Nicolás Dujovne, former economy minister under ex-president Mauricio Macri when the 2018 agreement with the International Monetary Fund was signed, came out to defend the loan in the wake of the multilateral lender’s latest report.
The IMF concluded in an assessment on Wednesday that its record US$57-billion credit-line to the country "did not meet the objectives of restoring confidence."
The staff report released Wednesday, known as “ex-post evaluation” and led by IMF deputy director Odd Per Brekk, is a key step in IMF procedures, which require a staff review of a programme with exceptional access.
Dujovne, 54, challenged assertions by President Alberto Fernández's government and accused it of lacking credibility. He went on to declare that the economy is on the verge of a new exchange rate crisis.
"The IMF today published its assessment of the Stand-By programme signed with Argentina in 2018. I leave here some notes on the Fund's document and on the response formulated by the government and [Economy] Minister [Martín] Guzmán," Dujovne said in a Twitter thread.
For the former minister, during the granting of the loan, the largest in the IMF’s history, “took place in an exceptional situation due to the [agricultural] drought, the rise in [interest] rates in the US and the high deficit inherited. It had the support of all IMF member countries. It was a global political support for a process of change that had begun in the country."
He continued: “It is striking that the current government now takes the IMF's vision of the 2018 programme as its own, but has not been able to reach a basic consensus to sign a [new financing] programme in more than two years of administration," he questioned.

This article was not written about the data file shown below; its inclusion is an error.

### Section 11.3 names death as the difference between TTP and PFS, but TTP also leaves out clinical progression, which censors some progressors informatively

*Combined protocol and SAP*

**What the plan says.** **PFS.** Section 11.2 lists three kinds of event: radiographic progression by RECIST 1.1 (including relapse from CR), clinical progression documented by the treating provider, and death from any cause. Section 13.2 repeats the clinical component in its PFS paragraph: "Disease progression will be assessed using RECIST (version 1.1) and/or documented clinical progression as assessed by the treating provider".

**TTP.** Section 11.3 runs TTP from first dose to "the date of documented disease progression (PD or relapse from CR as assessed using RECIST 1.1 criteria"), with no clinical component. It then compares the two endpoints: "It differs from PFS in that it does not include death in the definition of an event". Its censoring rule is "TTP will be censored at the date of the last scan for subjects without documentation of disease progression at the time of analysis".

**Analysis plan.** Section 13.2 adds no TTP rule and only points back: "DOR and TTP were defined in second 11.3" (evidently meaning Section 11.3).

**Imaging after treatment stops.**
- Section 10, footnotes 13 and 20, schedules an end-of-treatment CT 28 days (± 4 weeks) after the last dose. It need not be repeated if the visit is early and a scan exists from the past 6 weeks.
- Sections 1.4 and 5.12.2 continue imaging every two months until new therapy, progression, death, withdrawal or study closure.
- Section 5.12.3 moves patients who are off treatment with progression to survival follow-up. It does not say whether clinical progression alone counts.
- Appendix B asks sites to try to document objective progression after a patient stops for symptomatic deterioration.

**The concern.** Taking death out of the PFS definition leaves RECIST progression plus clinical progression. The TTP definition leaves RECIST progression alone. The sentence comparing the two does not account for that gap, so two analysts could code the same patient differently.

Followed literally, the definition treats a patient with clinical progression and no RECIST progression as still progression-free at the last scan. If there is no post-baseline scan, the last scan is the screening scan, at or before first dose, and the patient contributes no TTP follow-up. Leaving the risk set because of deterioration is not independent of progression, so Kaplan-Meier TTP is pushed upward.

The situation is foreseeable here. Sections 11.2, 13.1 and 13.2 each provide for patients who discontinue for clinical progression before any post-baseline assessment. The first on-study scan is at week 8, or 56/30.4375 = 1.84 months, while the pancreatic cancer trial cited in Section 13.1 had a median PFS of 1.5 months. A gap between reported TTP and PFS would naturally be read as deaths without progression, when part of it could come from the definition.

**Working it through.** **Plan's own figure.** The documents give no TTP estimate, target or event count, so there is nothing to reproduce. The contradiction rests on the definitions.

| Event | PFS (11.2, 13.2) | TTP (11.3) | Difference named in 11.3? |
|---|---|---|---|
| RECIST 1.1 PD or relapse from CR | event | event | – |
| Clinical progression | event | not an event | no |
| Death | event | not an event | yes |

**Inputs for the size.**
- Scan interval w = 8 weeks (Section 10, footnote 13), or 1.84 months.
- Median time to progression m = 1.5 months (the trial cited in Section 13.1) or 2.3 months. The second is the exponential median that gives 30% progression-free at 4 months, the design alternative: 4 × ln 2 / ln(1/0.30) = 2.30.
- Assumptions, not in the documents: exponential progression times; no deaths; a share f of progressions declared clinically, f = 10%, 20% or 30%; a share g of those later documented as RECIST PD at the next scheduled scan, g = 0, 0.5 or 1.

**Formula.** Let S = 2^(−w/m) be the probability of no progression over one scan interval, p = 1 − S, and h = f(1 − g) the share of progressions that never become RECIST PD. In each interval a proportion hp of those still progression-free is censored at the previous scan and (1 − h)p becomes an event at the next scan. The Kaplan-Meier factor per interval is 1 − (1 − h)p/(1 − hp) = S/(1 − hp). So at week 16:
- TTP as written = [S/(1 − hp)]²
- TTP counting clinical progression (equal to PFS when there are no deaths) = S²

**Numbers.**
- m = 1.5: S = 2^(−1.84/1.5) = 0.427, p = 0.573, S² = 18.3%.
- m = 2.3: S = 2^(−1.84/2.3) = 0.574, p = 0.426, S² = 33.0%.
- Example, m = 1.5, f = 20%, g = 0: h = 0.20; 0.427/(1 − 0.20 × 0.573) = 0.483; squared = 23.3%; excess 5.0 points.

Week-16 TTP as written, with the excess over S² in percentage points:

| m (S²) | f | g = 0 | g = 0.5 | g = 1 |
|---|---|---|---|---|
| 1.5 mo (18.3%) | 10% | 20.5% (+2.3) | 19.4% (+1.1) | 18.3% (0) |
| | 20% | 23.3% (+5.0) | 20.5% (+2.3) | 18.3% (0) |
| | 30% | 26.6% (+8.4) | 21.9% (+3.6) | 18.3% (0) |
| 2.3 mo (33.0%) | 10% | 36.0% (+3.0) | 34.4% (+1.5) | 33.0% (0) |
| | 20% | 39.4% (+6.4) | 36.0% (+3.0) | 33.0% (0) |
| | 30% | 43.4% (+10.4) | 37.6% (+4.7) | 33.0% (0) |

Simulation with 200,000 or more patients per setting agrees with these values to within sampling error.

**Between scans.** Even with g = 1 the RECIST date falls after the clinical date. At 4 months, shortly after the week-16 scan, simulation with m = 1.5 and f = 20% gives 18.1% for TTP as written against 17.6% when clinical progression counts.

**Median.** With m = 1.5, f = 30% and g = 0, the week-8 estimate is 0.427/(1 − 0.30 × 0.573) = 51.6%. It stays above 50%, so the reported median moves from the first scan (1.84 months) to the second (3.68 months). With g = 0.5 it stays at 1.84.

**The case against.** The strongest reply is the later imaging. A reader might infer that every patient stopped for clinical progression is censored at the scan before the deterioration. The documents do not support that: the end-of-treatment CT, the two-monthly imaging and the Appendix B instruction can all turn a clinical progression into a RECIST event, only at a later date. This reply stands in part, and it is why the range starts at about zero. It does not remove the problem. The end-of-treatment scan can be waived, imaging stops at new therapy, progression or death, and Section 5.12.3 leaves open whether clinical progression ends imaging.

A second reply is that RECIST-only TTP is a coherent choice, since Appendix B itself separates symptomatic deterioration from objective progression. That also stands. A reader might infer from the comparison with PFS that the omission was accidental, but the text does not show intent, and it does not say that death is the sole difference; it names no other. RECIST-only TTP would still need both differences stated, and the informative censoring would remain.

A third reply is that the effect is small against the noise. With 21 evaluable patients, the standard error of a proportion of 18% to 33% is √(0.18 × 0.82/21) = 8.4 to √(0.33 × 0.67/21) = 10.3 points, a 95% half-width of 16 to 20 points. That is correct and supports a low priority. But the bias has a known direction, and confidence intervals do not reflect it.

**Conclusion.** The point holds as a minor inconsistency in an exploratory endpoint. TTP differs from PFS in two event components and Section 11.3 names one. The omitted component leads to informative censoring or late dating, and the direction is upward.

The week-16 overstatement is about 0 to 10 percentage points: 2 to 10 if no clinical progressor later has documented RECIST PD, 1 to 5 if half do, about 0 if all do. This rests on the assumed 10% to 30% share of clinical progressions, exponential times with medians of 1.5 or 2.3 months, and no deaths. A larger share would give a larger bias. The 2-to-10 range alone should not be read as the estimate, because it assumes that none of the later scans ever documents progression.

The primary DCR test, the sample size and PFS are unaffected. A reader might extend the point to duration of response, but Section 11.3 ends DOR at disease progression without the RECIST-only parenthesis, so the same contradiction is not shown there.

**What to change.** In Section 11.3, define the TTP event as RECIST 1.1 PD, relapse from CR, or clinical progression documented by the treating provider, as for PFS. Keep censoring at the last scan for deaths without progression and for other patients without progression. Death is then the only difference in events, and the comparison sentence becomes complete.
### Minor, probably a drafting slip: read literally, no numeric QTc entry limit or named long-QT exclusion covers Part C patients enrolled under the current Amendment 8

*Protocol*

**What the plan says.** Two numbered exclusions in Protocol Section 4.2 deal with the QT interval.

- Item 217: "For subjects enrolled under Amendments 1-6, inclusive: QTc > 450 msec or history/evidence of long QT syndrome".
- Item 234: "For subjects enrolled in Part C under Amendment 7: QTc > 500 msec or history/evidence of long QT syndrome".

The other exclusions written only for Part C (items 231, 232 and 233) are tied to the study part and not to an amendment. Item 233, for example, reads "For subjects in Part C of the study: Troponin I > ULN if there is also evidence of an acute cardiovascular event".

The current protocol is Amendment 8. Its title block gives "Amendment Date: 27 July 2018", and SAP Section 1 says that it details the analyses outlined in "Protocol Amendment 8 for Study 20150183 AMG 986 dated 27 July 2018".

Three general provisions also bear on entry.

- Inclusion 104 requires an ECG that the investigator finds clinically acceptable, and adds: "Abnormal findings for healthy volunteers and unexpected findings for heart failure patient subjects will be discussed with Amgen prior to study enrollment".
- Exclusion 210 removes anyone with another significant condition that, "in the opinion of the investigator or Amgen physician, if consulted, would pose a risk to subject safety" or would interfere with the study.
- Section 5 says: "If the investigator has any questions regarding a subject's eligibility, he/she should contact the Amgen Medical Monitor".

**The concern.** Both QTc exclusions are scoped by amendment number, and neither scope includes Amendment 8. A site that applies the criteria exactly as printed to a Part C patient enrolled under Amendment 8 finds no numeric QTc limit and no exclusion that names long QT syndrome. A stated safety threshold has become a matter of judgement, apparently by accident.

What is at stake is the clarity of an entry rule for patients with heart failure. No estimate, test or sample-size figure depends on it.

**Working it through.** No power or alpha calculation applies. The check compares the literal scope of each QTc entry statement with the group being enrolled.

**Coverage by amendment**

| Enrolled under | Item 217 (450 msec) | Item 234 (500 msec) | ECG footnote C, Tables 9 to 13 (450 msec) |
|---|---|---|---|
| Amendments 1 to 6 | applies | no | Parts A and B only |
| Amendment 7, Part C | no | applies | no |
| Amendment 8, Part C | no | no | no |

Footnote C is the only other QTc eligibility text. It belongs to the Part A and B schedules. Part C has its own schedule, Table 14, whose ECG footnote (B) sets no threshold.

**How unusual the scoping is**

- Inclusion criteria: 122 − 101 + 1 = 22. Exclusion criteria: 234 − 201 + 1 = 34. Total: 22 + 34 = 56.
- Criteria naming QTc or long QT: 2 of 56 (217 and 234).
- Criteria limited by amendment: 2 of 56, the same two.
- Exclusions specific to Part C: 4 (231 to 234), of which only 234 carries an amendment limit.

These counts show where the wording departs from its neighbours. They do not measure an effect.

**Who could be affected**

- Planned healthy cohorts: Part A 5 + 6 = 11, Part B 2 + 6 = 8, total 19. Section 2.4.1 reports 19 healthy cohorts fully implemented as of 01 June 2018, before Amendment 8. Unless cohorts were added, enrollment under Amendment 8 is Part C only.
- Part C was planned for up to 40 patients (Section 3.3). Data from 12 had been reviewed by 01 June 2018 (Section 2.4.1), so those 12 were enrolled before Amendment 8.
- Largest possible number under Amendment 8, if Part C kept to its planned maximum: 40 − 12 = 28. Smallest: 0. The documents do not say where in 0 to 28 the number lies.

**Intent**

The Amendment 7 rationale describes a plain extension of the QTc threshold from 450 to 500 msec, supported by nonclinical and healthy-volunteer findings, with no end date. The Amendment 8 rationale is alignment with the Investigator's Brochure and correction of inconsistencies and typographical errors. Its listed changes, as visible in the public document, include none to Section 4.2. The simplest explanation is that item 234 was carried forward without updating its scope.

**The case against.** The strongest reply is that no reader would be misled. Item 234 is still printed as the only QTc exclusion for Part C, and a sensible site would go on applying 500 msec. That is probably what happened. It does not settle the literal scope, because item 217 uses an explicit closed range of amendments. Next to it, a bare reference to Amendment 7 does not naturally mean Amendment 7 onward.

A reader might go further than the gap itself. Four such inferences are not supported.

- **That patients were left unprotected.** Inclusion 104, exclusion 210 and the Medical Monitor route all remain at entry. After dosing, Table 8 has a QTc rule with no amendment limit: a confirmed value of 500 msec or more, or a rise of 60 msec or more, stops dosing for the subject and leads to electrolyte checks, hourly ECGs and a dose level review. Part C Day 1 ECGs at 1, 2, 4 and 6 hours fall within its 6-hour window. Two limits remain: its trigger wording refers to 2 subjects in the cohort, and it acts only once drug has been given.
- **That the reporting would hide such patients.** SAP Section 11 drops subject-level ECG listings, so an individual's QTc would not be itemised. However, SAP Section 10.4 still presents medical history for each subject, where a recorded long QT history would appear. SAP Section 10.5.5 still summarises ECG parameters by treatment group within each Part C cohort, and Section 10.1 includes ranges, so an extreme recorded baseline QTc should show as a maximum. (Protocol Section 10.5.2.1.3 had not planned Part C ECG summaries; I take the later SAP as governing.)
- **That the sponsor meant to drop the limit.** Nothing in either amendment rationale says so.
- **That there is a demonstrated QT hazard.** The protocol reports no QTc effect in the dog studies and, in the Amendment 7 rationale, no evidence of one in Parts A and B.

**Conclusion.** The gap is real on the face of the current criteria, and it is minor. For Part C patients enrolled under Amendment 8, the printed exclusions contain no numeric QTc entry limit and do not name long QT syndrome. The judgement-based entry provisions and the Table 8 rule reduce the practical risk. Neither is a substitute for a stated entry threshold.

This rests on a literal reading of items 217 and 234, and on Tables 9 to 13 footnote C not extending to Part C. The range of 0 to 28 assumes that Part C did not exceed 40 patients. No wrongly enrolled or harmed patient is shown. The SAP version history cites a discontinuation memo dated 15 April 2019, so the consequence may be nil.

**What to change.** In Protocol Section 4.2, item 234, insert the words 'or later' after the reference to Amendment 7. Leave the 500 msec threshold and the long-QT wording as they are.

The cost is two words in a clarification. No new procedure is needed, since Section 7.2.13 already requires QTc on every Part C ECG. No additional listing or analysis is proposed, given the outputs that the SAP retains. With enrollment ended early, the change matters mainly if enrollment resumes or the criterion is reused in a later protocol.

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Challenging Guzmán’s contributions to the report, Dujovne said that “the Kirchnerite government wrongly concludes that the problems of the Argentine economy can be solved by defaulted debts and imposing cepos [foreign exchange controls] and [currency] controls. But these have proven to be lousy instruments time and time again," he added, omitting that Argentina entered into default and re-introduced cepos in 2019 under the Macri administration.
"The [current] government restructured the debt, but we still have no-one to lend to us. Moreover, the market believes that it is highly likely that Argentina will default again, which is reflected in a country risk [rate] of 1,700 points," he said.
In Dujovne's view, "the cepo did not serve to rebuild reserves. In the last two years there was almost USD30 billion in trade surplus, but the BCRA [Central Bank] did not stop losing dollars and today, with only USD 3 billion in net reserves, it is on the verge of an exchange rate crisis."